The Turkish Cuisine is a unique one which combines dissimilar tastes, improves continuously and possesses idiosyncratic cooking technics and synthesis. Having started their march in the Middle Asia, our ancestors combined the new flavours which they discovered in the lands they were passing through, with their own taste buds and left us a grandiose and precious intangible heritage. We have been around the same dining table in sorrow or gladness for many generations, creating delicious dishes with the products grown in the fertile soil of Anatolia, thanks to this heritage and cultural richness.
Even though Alanya mostly reminds people of sea, sand and sun, the city in fact possesses a cuisine culture worth to explore.
Alaiye (Alanya), which was once the capital city of the Anatolian Seljuks and one of the richest port cities of its time, has been home to the Turkmens since the time of its conquest. The Turks and the Orthodox Rums lived together until the population exchange – with Greece – in 1950s (Rum is a word to describe Greek Orthodox living in Anatolia and Near East) and they improved the city’s cuisine according to their lifestyle.
The practical tastes of the Yörüks who take their herds to highland in the summer and return to the coast in the winter, and the settled traditions of the Turkmens formed a cuisine with a unique identity. Despite being a coastal city, Alaiye is not home to “mediterrean style nutrition” dining tables. With the effect of agriculture and husbandry, in Alaiye it is common to see dishes with plenty of butter, meat, walnuts, almonds and pekmez; in other words, rich-calorie foods. If you have already visited Alanya but have not tasted Laba Dolma (Stuffed Laba), have not eaten Gülüklü Soup in a big dining table or have not challenged eating Öküz Halva without ruining its pool, in fact you have not really come close to Alanya Cuisine.
What about the olive oil dishes? There are some of those too, of course, however there is no way making a local of Alanya have them cold, either in the summer or in the winter. Green beans dish cooked with olive oil, with its steam rising over the plate, or a quickly prepared Tömeken (Purslane) dish are served hot in the dining table.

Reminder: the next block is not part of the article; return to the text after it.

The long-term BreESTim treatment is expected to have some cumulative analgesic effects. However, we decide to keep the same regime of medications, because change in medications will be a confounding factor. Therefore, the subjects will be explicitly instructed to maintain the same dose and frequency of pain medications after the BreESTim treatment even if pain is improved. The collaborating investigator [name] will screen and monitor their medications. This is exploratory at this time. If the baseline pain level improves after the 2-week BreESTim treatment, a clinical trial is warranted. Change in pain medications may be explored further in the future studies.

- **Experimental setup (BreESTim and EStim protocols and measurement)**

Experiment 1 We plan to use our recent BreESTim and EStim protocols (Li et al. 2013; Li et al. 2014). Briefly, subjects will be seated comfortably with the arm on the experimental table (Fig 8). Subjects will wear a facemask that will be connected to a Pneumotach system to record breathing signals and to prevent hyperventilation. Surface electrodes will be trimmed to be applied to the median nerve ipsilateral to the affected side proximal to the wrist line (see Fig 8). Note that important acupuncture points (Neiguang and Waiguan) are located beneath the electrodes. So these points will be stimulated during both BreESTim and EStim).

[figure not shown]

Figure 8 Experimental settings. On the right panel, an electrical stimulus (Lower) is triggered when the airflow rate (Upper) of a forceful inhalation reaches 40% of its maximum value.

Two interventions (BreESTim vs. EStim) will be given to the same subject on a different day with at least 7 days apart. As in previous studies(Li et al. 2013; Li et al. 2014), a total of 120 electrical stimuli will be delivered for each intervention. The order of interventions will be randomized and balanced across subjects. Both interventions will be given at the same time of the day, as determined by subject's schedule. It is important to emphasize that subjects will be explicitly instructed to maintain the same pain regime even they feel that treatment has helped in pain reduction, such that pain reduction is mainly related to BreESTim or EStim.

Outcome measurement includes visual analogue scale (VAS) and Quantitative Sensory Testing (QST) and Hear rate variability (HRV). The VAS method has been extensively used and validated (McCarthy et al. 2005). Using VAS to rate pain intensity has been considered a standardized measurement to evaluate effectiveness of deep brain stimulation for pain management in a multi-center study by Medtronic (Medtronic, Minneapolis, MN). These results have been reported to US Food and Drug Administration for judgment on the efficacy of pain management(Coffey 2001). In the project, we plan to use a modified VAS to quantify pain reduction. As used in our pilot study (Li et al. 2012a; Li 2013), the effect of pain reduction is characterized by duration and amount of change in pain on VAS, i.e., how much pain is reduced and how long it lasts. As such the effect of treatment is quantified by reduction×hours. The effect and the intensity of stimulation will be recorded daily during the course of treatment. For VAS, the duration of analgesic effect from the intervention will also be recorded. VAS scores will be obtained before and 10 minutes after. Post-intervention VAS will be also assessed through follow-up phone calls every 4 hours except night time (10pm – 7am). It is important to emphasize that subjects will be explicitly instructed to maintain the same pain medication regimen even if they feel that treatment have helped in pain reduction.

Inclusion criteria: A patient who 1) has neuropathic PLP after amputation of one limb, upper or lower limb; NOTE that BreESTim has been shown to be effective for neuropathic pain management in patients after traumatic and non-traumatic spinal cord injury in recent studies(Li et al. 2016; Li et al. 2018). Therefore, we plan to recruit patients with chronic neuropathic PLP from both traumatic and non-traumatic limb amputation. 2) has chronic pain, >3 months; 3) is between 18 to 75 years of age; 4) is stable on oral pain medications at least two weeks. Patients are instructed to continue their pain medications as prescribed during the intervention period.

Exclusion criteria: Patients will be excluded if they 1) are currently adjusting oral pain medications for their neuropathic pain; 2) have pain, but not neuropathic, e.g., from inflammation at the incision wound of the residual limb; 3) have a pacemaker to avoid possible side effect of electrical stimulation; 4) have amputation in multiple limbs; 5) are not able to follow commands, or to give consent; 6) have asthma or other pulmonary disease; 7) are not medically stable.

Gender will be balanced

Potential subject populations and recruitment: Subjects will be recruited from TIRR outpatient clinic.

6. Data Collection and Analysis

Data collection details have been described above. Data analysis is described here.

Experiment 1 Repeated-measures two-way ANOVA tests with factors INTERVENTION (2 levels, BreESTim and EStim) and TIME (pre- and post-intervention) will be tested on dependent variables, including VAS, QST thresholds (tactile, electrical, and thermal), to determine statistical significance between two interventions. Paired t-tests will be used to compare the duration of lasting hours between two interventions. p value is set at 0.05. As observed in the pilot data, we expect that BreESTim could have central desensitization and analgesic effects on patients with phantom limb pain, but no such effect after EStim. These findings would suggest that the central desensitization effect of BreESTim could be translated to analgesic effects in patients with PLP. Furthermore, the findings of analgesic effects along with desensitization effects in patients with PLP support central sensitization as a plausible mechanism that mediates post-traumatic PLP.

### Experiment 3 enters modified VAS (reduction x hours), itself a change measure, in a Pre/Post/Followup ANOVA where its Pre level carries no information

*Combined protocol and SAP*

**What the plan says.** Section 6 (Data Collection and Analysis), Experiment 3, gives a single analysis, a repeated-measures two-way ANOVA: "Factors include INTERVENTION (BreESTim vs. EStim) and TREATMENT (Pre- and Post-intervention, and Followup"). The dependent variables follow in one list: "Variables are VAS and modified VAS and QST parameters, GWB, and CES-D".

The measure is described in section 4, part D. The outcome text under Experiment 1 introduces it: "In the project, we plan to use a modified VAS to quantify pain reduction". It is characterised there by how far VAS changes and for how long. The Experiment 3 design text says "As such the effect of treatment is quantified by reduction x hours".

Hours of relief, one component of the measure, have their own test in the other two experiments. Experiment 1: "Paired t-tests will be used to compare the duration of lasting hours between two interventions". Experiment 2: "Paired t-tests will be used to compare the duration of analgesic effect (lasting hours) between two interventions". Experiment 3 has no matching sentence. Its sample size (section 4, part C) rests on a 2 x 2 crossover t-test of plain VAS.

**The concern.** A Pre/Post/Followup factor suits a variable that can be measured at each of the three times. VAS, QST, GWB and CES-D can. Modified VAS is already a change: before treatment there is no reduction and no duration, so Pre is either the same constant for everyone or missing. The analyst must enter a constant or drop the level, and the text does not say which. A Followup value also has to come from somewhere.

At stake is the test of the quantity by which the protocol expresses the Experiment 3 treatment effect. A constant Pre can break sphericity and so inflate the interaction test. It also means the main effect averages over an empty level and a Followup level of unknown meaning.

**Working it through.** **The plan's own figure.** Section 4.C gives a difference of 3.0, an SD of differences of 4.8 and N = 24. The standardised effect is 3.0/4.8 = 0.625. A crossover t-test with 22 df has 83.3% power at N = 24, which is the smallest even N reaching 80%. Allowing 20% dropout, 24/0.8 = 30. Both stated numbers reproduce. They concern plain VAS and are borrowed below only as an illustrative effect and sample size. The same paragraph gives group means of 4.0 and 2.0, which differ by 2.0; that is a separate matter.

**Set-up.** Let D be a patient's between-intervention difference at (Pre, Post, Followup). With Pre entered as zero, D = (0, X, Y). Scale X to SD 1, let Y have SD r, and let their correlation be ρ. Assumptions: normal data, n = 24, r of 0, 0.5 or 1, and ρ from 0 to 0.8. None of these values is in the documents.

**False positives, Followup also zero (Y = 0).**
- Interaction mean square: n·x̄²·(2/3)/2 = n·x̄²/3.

And of course we should mention the fondness of the Yörüks on yoghurt and cheese. “Yoghurtlama” dishes, which are made with probably the best yogurt you can taste, can be prepared using boiled egg, or sometimes fried mix vegetables, or a trout just fished in the stream.
The list is not over yet. Ülübü Piyaz, Göleviz Dish, Dried Eggplant Tarator, Chayote Tarator, Dish of Dried Romano Beans in Pod, Patience Dock Sarma, Green Tomato Salad, Çigirdik, Migration Çörek, Pishi, Yufka Bread and a lot more of Alanya Cuisine are waiting for surprising you.
As well as being a city fairly loyal to its history, Alanya also serves as the tropical garden of Turkey. It may sound interesting but the locals of Alanya got to know the tropical fruits so long ago and included them into their cuisine and local dialect. How did they do it? Anyone who asks for “avgada” with lemon in the breakfast - as if asking for olive and cheese - will get surprised if there is not any. We should emphasize that the word
In brief, Alanya Cuisine Culture is a rich one which conserves its past and reaches the new flavours. The Turkmens, the Yörüks and the Rums gave the form of the Regional Cuisine of Alanya conjointly. It developed a more cosmopolitan identity with tourism and tried out different flavours. However, the locals of Alanya could not break the tie with their history and started to consume newly-discovered vegetables & fruits with modern cooking technics, making them more appropriate to their own taste bud.